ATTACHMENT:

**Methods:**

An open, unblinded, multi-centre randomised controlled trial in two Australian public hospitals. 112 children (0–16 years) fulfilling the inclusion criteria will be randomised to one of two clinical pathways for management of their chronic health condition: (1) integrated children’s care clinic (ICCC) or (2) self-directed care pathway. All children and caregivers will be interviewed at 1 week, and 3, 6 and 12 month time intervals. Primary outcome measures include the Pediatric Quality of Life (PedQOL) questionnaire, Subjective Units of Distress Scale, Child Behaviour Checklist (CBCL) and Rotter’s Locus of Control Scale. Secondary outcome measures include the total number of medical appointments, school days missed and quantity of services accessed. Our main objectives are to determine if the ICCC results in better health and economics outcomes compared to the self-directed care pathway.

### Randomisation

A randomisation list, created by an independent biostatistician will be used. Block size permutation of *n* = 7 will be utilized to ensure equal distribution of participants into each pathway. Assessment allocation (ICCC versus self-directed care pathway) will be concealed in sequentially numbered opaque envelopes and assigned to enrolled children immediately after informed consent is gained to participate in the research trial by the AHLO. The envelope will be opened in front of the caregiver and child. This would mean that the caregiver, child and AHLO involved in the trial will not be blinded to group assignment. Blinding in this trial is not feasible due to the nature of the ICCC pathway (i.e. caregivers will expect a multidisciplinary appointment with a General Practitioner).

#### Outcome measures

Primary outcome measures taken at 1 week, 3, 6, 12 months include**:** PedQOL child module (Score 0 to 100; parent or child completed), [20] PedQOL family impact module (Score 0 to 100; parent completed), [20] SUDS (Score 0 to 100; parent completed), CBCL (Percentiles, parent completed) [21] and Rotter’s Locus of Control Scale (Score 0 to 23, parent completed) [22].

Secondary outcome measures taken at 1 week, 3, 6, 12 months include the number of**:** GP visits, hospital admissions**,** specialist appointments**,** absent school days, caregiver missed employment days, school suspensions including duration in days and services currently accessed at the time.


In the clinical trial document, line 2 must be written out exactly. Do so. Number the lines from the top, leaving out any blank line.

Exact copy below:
An open, unblinded, multi-centre randomised controlled trial in two Australian public hospitals. 112 children (0–16 years) fulfilling the inclusion criteria will be randomised to one of two clinical pathways for management of their chronic health condition: (1) integrated children’s care clinic (ICCC) or (2) self-directed care pathway. All children and caregivers will be interviewed at 1 week, and 3, 6 and 12 month time intervals. Primary outcome measures include the Pediatric Quality of Life (PedQOL) questionnaire, Subjective Units of Distress Scale, Child Behaviour Checklist (CBCL) and Rotter’s Locus of Control Scale. Secondary outcome measures include the total number of medical appointments, school days missed and quantity of services accessed. Our main objectives are to determine if the ICCC results in better health and economics outcomes compared to the self-directed care pathway.